Last week we heard about how George, who lives in the wonderful world of Bigdataland, was saved by big data predicting and warning about a flood. This week George is wondering what his daughter Rita could do for her career…
George’s twin brother, Gerald, was like him in almost every way. They not only looked alike, but they had similar tastes in most things. They both had married similar ladies, of a similar age, and they both had 2 children of similar ages. The only difference that was between them was their location – George lived in Bigdataland – Gerald in England. The differences between the 2 countries were often aired at family meetings. Mainly the conversation revolved around Bigdatalands success at football, due to their use of data to select the best players, but on the occasion of their fathers 70th birthday, the conversation turned to something that at first seemed more mundane – their daughters careers.
Both had daughters of a similar age, and educational ability. However Gerald was very concerned around what lay ahead for his daughter. “Rachel hasn’t quite got good enough grades to get into the university of her choice”, he said, “and she cannot decide whether to do a degree in a different subject to get into a good university, or stick with the subject that she prefers.” George sat back and smiled the smug smile that strangely often adorned the face of Bigdataland residents.
“Rita has no such problems” he started. “Indeed we have known about her future for a while” he continued”. George explained that analysis of Rita’s scores and capabilities started at Primary school. This enabled specific advice on curriculum choices, and helped the school to determine the areas where Rita needed extra help. Towards the end of school, there were in-depth counselling sessions around the potential career options available for Rita, and what additional bits of education would be needed for each career path.
“And that’s not all” George went on. “Rita started getting offers from universities directly. Even companies contacted her with a view to working with them, or getting sponsorship through university”.
Not for the first time the conversation soon turned to Gerald’s desire to emigrate to Bigdataland…
Is this realistic? Could big data help Rita in this way? Could it help Rachel as well? Well, the answer is yes and yes!
Already, analytics techniques that employ big data are used in ways that could help Rachel. Perhaps controversially, computerised software packages can already be used to assist in the teaching process, such as providing individualised tuition for learning how to read. However, the data they provide make it possible to establish insights regarding student performance and what learning approaches they respond to, thereby enabling teaching in a much more tailored way.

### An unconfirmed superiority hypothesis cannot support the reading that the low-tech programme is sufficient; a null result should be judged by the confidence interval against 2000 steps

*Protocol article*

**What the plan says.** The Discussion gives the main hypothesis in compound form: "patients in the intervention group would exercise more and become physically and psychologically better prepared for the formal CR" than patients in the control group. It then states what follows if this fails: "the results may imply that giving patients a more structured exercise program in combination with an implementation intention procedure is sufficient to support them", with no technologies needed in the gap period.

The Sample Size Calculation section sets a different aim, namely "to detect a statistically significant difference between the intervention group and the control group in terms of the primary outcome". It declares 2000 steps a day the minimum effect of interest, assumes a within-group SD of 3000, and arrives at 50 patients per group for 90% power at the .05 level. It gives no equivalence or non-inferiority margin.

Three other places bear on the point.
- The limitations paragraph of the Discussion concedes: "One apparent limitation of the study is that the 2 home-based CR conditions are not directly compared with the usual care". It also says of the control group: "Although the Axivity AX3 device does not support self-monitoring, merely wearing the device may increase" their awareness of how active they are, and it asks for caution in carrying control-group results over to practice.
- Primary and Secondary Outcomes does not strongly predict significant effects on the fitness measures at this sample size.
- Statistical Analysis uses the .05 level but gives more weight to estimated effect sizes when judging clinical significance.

Similarly, it is also possible to assess data on how a student tests to make the best learning environment possible for a student and improve the academic outcomes for students. Maybe, this would have helped Rachel achieve the grades she aspired to to get into the university of her choice.
As for Rita, at one institute in America, a system has been developed to predict whether a student is likely to be successful as early as the second week of a course, allowing much earlier interventions to help increase grades.
There are also examples of colleges and universities recommending courses and majors to students based on data enabling them to increase graduation rates. One institution has launched a course recommendation tool pulling in information from various student information and learning management systems to recommend courses based on degree requirements and predicted grades.
In addition, one college in the US uses software that analyzes a combination of historical data, retention and graduation rates and application counts making them able to increase to increase campus applications by reexamining their financial aid strategy and by predicting which students would have a higher probability of enrollment.
When it comes to universities directly approaching Rita, sites such as LinkedIn already allow employers to proactively target potential new employees so maybe this isn’t that far-fetched…
So this week we learned about how living in Bigdataland gives students much more information and choice about their future. Next week there will be another story about the benefits of using big data.